As the question says. There's a lot of threads around on NFS vs. Samba/SMB, but a lot of them are outdated or refer to old security models, or just give a one-line "use SMB with Windows".

Both modern Windows clients and modern *nix file servers can handle both of NFS or SMB/Samba. Whichever protocol is chosen, one will be using a "native" protocol and the other won't. So in mixed environments (*nix server/Windows clients) it's not as simple as "for X use Y".

So I'm interested in actual pros, cons and experience. The few threads I can find that cover modern incarnations of these protocols suggest as possible differences:

  • Threading? - Samba is single threaded (for example FreeNAS forum posts suggest that a single core at higher speed is better than multi-core for Samba serving Windows clients, for this reason). So presumably during congested periods or with high or complex levels of demand or locking/unlocking activity, this might be a factor;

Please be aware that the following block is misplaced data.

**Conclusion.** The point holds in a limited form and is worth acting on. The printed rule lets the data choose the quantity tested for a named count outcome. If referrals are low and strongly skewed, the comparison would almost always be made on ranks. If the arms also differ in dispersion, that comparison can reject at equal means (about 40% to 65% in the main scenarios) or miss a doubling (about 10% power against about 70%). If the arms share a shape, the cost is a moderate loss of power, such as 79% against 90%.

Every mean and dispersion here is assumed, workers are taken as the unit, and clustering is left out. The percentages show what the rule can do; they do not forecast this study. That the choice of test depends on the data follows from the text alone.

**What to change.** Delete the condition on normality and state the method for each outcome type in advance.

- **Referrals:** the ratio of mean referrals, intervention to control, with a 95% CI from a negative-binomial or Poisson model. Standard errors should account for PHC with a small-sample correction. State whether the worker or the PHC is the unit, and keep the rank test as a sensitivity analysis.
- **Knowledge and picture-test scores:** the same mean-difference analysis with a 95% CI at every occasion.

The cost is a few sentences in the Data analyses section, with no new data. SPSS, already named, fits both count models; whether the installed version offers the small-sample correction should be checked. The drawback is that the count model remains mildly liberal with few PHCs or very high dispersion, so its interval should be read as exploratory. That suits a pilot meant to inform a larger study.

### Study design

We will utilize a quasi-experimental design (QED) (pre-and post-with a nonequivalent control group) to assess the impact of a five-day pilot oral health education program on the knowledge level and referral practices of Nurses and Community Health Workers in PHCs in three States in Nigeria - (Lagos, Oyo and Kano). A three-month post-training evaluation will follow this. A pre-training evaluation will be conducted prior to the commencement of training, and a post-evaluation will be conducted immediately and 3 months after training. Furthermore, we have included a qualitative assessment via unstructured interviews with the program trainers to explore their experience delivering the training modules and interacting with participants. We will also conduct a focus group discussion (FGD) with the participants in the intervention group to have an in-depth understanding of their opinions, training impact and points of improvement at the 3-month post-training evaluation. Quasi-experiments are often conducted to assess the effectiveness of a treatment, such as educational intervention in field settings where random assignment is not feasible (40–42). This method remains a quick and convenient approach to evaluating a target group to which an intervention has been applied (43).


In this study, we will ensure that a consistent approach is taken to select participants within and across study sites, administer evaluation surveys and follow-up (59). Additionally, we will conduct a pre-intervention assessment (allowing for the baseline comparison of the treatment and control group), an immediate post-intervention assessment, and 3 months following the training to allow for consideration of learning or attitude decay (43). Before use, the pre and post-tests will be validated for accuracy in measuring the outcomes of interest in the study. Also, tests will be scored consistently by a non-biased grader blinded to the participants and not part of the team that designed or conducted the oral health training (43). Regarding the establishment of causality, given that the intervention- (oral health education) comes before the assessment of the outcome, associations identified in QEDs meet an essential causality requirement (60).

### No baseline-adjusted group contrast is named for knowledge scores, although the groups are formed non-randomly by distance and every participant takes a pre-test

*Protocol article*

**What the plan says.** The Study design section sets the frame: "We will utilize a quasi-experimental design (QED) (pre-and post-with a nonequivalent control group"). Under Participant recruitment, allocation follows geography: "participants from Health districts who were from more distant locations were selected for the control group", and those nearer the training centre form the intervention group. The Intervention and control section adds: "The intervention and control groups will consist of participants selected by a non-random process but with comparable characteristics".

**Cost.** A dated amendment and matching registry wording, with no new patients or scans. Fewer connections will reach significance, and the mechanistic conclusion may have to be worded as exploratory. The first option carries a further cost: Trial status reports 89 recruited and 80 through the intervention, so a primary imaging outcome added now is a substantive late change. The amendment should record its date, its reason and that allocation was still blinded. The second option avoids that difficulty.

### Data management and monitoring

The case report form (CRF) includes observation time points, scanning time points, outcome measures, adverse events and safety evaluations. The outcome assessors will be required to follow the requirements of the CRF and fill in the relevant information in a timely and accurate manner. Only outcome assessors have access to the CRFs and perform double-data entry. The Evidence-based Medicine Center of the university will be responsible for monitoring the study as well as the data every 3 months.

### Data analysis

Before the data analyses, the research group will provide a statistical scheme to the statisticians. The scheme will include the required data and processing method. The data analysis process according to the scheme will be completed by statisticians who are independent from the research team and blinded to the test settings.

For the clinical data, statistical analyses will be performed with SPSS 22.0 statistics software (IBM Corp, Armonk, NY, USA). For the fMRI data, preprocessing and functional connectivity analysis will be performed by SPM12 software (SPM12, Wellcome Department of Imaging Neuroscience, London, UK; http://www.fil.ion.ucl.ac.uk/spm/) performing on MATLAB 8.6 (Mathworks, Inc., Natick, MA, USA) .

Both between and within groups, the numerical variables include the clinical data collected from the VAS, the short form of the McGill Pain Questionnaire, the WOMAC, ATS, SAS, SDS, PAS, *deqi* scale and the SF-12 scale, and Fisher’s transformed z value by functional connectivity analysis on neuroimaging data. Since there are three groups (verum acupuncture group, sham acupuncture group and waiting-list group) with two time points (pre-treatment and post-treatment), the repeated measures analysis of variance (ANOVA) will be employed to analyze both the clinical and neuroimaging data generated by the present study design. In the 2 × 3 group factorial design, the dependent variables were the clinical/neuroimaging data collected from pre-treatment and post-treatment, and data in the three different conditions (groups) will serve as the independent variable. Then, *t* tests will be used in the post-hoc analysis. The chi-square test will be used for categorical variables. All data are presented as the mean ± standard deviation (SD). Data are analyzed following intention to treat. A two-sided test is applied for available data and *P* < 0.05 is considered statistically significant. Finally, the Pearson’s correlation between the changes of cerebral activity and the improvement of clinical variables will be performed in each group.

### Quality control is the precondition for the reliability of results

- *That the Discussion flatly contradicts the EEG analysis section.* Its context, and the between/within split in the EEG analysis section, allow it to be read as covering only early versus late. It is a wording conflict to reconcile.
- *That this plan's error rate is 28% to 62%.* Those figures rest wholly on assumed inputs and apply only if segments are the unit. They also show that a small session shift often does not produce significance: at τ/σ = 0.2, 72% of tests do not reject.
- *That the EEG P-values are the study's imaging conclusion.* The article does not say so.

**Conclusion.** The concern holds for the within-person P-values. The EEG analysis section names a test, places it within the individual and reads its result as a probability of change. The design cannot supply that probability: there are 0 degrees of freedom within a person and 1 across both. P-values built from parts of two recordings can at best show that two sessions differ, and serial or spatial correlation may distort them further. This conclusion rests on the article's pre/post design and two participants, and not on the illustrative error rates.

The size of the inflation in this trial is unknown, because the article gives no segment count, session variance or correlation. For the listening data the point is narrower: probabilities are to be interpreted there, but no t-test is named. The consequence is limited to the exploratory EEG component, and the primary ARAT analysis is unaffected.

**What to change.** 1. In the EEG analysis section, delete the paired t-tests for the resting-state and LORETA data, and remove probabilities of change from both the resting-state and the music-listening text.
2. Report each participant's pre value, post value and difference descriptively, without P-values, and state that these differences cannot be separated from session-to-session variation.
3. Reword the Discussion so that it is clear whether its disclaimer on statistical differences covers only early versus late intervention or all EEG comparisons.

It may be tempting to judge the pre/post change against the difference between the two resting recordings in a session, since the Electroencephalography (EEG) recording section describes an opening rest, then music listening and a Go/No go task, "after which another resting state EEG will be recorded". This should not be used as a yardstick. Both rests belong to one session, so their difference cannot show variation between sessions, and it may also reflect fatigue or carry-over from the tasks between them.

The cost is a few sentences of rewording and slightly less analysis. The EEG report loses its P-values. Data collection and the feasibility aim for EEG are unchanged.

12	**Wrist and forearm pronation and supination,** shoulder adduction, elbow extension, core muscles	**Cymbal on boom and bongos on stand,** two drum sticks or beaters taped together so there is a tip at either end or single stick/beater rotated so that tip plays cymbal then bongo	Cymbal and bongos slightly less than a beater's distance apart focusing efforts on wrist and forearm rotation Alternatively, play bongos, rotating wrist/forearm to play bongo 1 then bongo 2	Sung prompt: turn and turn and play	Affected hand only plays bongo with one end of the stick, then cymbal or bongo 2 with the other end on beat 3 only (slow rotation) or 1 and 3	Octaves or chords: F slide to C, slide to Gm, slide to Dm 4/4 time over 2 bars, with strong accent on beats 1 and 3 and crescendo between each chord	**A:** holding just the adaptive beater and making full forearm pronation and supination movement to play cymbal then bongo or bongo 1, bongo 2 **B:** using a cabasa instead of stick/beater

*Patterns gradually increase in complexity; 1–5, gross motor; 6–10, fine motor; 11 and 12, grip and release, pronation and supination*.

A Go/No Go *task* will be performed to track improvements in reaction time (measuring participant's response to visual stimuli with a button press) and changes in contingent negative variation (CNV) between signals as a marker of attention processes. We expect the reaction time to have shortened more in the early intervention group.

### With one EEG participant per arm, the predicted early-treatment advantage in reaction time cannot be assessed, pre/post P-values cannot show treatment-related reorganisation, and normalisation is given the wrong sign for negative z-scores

• Single file performance? - some threads suggest NFS is more efficient or serves faster with smaller files <= a few MB (which is many/most of them?) and comparable for larger files.

  • Security? - some threads suggest that NFS doesn't implement as effective a security model as SMB, or at least hasn't historically.

What's the current state of play on this for a modern *nix file server with Windows 8.1/10 x64 clients, if NFS is also enabled on the clients?

1 Answer 1


CIFS support is not that great on some UNIX. AIX crashes like this come to mind but it also isn't great at POSIX for *nix clients like some apps expect.

Some NAS appliances can export the same shares as NFS and CIFS. Your assumption that you must pick one is not necessarily true.

  • Interesting. Hadn't heard about crash issues, only (possibly) performance/security. But I think the assumption of picking one does seem correct, because for any given *nix server + Win client setup with file shares active, they'll either be using NFS or Samba/SMB, they won't use both simultaneously.
    – Stilez
    Apr 9, 2016 at 13:25

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